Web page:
The Michael J. Fox Foundation is known for the work that it does in Parkinson’s research and awareness. This is especially evident in the foundation’s podcast, where you can find interviews with scientists and doctors. There’s also plenty of information about living with Parkinson’s. Interviewees give tips about common ailments associated with the disease and ideas about how to navigate them. One episode features listener questions for doctors. Another discusses the role of inflammation in a Parkie’s day-to-day life. Overall, this podcast is incredibly informative and provides great insight.

When Life Gives You Parkinson’s

In “When Life Gives You Parkinson’s,” Larry Gifford shares his personal journey with the disease. He explores common questions about Parkinson’s, with recent episodes featuring ideas about finding a cure. He also interviews other people who are battling the disease, providing insight from an array of different people. This podcast offers tremendous insight and information about Parkinson’s and what it’s like to live with its challenges. The perspectives make it more personable than your standard news outlet and yet, it can be just as informative.

Trembling EMT: My Parkinson’s Journey

Trembling EMT: My Parkinson’s Journey” discusses the early onset of Parkinson’s and what the process looked like for Eric Aquino, an emergency medical technician who was diagnosed with the disease in 2018 at age 40. The podcast takes listeners through the diagnosis process, treatment, and clinical trials. Clinicians generally don’t have Parkinson’s when they treat the disease, so they may be unable to relate to patients. Listening to a podcast like “Trembling EMT” can provide insight into the journey of another person, who is both a patient and a medical professional.

Substantial Matters: Parkinson’s Podcast

In this podcast, the Parkinson’s Foundation not only provides information about the science behind the disease, it also discusses ways to live with it in a more peaceful away. For example, episodes such as “How Mindful Techniques Impact the Nervous System” talk about the benefits of practicing mindfulness. Focusing on the present moment makes it much easier to navigate mood disorders such as anxiety and depression. This podcast also offers a handful of episodes in Spanish, information about clinical studies, and deep brain stimulation.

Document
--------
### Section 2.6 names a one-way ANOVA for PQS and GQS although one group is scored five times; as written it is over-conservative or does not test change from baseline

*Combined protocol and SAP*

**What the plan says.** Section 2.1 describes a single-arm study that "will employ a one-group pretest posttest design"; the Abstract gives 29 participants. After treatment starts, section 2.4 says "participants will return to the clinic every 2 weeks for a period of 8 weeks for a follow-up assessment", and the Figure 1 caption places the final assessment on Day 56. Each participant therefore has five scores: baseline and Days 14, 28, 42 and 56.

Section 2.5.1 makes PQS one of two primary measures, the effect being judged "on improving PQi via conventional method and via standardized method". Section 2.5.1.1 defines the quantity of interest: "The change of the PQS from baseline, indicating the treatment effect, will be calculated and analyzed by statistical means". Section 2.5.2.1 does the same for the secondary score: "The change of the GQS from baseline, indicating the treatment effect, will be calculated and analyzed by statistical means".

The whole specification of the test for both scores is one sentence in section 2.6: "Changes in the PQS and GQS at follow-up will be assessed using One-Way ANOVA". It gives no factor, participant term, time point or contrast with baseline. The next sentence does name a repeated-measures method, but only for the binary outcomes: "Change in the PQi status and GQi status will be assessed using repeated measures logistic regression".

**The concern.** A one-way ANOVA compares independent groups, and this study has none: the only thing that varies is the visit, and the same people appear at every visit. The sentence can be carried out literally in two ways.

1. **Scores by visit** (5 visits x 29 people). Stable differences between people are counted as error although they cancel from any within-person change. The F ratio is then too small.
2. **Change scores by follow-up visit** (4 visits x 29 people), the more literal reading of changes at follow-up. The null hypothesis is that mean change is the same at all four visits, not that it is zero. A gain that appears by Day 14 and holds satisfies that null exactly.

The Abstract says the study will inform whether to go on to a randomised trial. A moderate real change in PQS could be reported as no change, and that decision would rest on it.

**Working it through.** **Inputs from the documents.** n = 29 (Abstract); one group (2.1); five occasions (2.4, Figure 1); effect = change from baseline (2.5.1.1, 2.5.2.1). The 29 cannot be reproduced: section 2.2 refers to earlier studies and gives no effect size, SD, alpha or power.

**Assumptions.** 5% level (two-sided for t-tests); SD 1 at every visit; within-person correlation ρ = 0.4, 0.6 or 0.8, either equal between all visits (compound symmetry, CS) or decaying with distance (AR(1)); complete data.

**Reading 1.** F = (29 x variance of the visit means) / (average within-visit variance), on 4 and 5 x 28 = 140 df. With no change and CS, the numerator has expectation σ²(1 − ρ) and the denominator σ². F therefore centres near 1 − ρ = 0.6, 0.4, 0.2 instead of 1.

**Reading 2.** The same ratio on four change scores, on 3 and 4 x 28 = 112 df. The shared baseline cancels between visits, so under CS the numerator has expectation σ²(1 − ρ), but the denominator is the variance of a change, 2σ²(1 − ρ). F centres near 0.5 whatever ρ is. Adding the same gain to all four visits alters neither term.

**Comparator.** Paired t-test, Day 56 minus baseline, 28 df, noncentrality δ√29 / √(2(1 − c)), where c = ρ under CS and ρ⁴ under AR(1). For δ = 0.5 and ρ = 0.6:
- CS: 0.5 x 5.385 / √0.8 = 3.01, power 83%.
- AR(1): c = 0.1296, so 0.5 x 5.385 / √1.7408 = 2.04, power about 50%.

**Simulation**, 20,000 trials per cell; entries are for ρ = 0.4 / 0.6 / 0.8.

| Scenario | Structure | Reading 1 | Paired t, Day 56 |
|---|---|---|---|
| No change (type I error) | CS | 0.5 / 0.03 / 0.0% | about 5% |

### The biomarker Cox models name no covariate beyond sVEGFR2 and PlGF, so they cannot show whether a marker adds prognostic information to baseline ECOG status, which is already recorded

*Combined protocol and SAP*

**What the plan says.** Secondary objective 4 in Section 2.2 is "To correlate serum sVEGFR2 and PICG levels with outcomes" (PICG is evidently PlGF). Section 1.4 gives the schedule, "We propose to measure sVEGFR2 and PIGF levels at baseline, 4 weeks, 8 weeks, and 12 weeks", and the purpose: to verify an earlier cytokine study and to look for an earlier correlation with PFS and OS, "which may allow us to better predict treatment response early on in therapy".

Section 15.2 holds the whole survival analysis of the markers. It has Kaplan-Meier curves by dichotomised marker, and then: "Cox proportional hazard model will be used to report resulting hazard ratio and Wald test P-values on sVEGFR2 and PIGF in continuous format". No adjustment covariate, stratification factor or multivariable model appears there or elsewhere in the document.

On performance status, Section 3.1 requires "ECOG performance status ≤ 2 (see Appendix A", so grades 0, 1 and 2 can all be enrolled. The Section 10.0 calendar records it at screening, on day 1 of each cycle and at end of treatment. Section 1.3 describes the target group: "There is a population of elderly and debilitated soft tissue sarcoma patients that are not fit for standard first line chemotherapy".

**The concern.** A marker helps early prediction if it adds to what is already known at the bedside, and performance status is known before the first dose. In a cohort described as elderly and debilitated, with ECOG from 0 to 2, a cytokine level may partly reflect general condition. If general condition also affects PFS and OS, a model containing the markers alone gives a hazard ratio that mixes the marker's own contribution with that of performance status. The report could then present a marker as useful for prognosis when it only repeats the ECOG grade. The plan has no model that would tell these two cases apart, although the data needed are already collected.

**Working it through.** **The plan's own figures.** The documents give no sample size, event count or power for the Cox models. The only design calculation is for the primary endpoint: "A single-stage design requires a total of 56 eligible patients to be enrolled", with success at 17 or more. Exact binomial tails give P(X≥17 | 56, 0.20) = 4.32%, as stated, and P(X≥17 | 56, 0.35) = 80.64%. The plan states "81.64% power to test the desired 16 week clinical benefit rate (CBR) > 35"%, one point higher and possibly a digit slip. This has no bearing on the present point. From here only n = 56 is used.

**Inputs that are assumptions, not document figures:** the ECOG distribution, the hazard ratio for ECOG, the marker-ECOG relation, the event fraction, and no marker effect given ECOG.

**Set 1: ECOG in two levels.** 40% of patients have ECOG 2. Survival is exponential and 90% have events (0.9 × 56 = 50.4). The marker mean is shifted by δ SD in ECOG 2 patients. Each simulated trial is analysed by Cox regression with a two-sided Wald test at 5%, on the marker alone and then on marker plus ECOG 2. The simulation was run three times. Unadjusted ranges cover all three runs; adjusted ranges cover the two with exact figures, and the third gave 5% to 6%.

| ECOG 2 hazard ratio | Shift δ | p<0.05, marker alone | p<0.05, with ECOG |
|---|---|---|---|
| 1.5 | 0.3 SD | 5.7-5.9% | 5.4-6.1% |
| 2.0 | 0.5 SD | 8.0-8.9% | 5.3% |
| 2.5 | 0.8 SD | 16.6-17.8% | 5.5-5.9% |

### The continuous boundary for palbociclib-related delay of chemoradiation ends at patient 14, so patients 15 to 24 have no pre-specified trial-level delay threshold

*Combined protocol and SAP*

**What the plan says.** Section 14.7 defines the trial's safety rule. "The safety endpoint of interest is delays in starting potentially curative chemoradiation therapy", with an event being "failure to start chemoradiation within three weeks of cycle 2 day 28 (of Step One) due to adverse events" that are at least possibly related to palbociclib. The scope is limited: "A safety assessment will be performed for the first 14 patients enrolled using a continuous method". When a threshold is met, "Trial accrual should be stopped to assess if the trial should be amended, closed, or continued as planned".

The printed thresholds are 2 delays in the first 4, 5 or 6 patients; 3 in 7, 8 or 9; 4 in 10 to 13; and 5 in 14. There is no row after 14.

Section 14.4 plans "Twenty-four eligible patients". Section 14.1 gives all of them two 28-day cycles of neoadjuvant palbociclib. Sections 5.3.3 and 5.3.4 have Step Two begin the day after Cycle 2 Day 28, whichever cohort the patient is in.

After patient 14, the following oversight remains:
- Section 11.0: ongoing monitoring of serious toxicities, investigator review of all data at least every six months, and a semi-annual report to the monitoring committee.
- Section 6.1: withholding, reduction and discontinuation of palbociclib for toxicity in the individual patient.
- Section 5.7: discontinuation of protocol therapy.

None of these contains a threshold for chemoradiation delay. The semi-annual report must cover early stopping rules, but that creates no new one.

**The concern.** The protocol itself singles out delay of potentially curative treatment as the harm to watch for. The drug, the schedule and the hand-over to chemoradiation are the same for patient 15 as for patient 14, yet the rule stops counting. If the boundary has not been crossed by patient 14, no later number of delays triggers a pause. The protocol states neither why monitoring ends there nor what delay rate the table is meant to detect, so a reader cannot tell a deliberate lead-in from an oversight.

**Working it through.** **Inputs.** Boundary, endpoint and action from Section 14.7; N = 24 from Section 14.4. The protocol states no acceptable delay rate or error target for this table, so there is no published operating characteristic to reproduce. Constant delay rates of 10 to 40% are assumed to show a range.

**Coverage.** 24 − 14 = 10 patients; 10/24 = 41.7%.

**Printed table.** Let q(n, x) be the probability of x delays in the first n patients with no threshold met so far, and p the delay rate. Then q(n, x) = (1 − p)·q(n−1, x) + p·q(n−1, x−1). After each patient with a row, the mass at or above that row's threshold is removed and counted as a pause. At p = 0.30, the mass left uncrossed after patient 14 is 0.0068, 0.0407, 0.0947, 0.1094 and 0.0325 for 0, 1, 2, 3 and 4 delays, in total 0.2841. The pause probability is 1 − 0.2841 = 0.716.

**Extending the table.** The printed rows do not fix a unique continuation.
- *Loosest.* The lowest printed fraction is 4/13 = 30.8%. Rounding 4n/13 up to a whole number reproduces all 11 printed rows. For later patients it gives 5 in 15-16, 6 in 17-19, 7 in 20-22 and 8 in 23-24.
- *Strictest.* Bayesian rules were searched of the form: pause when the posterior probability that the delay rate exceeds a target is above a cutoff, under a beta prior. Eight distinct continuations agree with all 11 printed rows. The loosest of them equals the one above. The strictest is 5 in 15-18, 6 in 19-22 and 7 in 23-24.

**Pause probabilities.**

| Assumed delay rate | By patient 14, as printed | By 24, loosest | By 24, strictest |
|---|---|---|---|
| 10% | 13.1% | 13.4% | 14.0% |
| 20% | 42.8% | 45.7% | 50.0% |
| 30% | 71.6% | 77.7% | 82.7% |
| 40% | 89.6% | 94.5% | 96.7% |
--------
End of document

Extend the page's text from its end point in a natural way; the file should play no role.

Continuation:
Whether you are someone who is navigating the depths of Parkinson’s research or you’re interested in finding personal insights about the disease, podcasts offer a terrific way to access that information. While there is science on some podcasts, others involve casual discussions about the disease. It can help to hear other people’s experiences with the disease — and you don’t have to be a medical professional to host a podcast.

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Note: Parkinson’s News Today is strictly a news and information website about the disease. It does not provide medical advice, diagnosis, or treatment. This content is not intended to be a substitute for professional medical advice, diagnosis, or treatment. Always seek the advice of your physician or another qualified health provider with any questions you may have regarding a medical condition. Never disregard professional medical advice or delay in seeking it because of something you have read on this website. The opinions expressed in this column are not those of Parkinson’s News Today or its parent company, BioNews Services, and are intended to spark discussion about issues pertaining to Parkinson’s disease.

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Cure Parkinson’s Trust, Van Andel Institute Give $4.5M to Support Trials into New Treatments

Cure Parkinson's grant

Cure Parkinson’s Trust (CPT) and the Van Andel Institute (VAI) will contribute $4.5 million in total to support a global program that seeks to develop disease-modifying Parkinson’s therapies.